I was 21 years old when I first read the Bible. I did it for a selfish, superstitious, and fundamentally irreligious reason: I was about to get on a plane to Washington State, and if we plowed into a mountain like I expected us to, I didn’t want to go to my grave without learning what the Bible said about the other side. I figured I’d get something like a Westernized version of the Tibetan Book Of The Dead, which I also hadn’t read, but which had been badly summarized to me by a hippie in Northampton. What I got was nothing at all like what I was told to expect; instead, I found a much deeper and more vivid engagement with the same philosophical questions my political science professors were asking me to entertain. Who governs?, the Bible asks, over and over, and by what authority? What gives a man, or even a God, the right to tell another man what to do? Is it just pure, earth-shaking, locust-swarming power? If so, how can morality ever develop? Who has the prerogative to create, or destroy?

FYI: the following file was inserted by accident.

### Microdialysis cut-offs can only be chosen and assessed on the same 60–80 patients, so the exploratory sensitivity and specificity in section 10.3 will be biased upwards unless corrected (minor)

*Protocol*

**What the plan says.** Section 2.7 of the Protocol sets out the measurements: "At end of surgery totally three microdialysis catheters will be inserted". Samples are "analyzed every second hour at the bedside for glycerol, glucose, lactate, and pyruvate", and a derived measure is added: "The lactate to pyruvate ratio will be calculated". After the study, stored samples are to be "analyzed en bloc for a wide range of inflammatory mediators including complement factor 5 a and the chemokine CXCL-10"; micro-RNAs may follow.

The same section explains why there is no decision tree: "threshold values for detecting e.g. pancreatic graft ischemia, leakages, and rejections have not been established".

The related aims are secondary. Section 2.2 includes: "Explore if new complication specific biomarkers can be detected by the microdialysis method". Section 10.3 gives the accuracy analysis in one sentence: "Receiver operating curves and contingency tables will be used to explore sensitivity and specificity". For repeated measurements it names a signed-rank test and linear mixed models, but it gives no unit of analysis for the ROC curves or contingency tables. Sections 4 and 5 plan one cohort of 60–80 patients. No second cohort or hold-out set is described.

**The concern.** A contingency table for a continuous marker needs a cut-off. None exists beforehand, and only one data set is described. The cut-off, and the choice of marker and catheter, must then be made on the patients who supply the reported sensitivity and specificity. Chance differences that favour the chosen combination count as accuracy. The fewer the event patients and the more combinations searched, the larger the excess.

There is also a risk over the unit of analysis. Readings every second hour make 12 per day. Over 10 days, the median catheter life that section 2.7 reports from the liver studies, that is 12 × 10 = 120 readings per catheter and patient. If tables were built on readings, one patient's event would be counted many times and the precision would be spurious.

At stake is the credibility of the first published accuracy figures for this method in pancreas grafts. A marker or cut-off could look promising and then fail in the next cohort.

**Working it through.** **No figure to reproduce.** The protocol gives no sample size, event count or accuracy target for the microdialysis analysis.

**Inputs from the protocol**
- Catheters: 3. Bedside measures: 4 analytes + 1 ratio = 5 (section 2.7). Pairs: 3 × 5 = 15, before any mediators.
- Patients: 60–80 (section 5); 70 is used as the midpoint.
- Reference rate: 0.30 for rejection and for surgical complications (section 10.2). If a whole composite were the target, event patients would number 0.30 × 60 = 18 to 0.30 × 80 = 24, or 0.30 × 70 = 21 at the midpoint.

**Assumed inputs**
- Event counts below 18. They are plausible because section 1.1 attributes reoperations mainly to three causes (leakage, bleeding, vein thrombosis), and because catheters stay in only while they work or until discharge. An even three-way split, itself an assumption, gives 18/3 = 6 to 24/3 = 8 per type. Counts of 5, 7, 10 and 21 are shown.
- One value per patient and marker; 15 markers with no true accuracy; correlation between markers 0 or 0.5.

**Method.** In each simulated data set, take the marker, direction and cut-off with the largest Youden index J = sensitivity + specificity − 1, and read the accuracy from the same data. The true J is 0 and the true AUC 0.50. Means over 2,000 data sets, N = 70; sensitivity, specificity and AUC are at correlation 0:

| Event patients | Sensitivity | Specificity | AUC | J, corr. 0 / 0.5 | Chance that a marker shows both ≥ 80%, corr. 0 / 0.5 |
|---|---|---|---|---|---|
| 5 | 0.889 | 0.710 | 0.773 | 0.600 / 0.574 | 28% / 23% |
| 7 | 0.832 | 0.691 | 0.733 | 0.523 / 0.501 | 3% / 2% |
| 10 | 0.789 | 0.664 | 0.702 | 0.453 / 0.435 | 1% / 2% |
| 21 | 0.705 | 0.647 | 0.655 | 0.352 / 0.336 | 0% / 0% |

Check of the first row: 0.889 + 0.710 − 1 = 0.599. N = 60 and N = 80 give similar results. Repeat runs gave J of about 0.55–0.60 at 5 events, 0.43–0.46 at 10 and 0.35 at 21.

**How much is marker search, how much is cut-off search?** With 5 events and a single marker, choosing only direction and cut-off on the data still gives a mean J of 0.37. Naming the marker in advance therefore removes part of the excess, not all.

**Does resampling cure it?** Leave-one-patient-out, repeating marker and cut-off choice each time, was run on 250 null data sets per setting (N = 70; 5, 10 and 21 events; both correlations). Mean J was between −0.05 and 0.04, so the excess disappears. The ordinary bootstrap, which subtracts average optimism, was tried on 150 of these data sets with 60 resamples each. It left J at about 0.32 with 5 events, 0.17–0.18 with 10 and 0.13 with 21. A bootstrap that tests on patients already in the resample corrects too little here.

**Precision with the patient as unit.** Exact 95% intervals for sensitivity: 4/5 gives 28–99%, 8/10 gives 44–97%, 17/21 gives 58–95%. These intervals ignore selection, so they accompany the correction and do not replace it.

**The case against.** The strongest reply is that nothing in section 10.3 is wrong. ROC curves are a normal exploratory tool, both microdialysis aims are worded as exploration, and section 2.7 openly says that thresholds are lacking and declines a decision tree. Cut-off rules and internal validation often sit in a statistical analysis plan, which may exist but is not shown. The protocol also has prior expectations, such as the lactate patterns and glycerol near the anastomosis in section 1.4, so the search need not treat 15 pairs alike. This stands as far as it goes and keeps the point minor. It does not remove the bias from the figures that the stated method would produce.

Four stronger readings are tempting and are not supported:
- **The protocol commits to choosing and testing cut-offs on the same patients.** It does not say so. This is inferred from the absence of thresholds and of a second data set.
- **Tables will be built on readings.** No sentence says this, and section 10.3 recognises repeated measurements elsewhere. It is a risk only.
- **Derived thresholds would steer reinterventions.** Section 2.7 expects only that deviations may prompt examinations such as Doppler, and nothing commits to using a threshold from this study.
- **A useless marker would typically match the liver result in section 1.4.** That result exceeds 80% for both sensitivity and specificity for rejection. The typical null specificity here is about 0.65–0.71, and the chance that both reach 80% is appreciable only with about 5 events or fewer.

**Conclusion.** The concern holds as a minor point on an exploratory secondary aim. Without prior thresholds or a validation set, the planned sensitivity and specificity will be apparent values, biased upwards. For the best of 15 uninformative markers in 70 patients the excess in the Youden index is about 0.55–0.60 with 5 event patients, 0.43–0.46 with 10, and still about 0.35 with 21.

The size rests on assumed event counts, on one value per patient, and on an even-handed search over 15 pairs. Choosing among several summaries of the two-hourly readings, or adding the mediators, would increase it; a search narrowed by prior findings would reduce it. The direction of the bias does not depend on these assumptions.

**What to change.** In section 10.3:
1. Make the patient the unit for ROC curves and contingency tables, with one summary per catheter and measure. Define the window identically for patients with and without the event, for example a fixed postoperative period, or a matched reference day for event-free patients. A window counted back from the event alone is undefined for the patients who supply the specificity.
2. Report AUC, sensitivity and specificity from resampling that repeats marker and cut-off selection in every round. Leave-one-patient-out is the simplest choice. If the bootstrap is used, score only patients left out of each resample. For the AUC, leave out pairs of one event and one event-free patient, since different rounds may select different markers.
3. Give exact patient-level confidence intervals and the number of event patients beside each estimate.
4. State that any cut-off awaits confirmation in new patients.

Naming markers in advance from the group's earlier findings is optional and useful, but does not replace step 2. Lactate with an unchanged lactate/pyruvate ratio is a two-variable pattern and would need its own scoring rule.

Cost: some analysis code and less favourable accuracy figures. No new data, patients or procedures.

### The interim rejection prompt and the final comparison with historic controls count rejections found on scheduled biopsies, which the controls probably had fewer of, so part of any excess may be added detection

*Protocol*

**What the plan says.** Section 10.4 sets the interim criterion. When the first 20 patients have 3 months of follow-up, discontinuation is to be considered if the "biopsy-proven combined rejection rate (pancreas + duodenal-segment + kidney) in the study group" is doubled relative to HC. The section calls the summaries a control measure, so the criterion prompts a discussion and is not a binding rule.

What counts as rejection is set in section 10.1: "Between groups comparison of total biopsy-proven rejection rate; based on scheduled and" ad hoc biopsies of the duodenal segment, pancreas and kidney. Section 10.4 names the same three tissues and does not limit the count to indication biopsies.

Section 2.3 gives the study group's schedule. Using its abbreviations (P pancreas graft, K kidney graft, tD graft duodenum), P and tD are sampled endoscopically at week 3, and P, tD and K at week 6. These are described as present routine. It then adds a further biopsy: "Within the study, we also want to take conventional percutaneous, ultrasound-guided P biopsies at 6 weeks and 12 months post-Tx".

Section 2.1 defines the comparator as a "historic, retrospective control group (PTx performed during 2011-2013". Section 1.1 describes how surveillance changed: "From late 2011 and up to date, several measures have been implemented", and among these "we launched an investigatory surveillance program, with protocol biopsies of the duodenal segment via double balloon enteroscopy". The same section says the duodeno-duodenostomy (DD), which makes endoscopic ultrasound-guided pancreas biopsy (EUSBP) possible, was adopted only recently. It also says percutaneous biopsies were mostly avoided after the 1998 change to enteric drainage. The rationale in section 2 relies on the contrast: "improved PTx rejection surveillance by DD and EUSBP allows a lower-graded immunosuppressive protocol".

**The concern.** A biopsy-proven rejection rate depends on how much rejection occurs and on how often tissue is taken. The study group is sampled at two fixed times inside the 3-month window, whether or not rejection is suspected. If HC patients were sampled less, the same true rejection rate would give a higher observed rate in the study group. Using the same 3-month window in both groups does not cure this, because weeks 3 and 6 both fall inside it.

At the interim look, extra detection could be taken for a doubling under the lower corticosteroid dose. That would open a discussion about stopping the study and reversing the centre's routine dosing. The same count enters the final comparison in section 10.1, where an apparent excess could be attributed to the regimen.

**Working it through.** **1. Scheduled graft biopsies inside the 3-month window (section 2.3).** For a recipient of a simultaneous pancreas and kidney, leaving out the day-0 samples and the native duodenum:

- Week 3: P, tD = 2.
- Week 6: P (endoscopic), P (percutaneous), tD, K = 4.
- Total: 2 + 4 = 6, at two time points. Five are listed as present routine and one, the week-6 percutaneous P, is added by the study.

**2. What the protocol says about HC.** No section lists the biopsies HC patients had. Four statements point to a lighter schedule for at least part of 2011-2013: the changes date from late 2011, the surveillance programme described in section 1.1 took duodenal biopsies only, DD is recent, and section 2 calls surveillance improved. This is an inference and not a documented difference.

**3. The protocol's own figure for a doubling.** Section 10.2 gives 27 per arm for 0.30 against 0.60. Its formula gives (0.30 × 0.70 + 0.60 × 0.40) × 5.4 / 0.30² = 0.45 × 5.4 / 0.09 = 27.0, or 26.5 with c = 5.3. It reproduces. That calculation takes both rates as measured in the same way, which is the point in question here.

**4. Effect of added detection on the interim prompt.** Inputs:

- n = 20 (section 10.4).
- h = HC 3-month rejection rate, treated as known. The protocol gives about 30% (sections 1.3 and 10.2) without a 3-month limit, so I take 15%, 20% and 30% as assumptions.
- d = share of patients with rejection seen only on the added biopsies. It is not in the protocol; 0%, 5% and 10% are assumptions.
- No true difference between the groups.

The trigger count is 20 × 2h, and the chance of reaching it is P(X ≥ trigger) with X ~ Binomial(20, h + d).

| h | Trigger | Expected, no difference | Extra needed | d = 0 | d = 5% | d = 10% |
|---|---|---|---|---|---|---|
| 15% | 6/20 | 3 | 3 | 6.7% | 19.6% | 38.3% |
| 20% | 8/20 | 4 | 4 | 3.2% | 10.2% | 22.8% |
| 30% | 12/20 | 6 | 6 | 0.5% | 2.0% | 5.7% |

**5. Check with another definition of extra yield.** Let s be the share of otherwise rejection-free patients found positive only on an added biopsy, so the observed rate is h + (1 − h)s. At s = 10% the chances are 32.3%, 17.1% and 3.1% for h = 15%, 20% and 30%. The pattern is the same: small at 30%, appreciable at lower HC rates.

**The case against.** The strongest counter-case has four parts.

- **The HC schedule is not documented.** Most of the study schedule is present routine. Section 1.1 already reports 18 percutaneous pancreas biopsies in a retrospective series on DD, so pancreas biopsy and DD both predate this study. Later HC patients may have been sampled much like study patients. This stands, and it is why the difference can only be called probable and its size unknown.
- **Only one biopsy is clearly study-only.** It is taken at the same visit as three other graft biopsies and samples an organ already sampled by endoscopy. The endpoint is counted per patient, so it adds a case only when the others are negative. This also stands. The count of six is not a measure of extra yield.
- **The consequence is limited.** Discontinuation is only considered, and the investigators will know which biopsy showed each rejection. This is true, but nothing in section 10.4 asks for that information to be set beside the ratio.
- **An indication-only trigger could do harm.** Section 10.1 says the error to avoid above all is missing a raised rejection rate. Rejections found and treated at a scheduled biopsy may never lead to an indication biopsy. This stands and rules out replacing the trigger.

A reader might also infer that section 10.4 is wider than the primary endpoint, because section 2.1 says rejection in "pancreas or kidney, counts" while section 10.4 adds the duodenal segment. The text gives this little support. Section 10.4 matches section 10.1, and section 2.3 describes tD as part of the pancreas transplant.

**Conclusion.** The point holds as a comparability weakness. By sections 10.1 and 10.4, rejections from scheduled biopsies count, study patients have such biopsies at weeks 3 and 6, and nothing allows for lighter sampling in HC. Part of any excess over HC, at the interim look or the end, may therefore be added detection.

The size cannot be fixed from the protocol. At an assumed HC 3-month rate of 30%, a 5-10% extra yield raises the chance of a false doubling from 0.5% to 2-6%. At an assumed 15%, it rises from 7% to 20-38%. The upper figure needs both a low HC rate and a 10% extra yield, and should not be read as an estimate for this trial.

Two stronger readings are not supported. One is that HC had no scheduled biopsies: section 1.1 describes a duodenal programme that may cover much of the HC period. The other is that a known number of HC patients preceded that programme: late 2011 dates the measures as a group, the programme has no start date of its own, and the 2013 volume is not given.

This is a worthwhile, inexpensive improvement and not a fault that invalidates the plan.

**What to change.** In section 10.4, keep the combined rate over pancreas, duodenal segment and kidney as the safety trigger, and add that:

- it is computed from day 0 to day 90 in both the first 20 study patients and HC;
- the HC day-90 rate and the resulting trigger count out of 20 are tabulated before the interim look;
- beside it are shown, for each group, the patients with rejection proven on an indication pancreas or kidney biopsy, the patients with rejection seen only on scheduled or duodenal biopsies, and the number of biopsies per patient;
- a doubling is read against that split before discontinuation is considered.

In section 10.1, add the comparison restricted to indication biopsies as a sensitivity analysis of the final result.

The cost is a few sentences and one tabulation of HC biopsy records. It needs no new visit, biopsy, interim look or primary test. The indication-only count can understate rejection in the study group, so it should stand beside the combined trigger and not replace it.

The Bible was composed over many centuries by many authors with different agendas and worldviews, and it contains many wild guesses and outright contradictions. But from time to time, the smoke from the burning bush clears, it comes to an enduring punchline that reverberates through the centuries. King David, one of the Bible’s great characters, after years of triumphs and horrifying screw-ups delivers his weary farewell in the Second Book of Samuel. And wouldn’t you know it?, he says the same damn thing Pope Francis has been trying to say for the past few years. He that ruleth over men must be just; ruling in the fear of God. On justice and humility all governing authority rests; anything else is just a bully move. More than that: it’s sinful. Let’s never be afraid to say so. We’ve got the big guy behind us.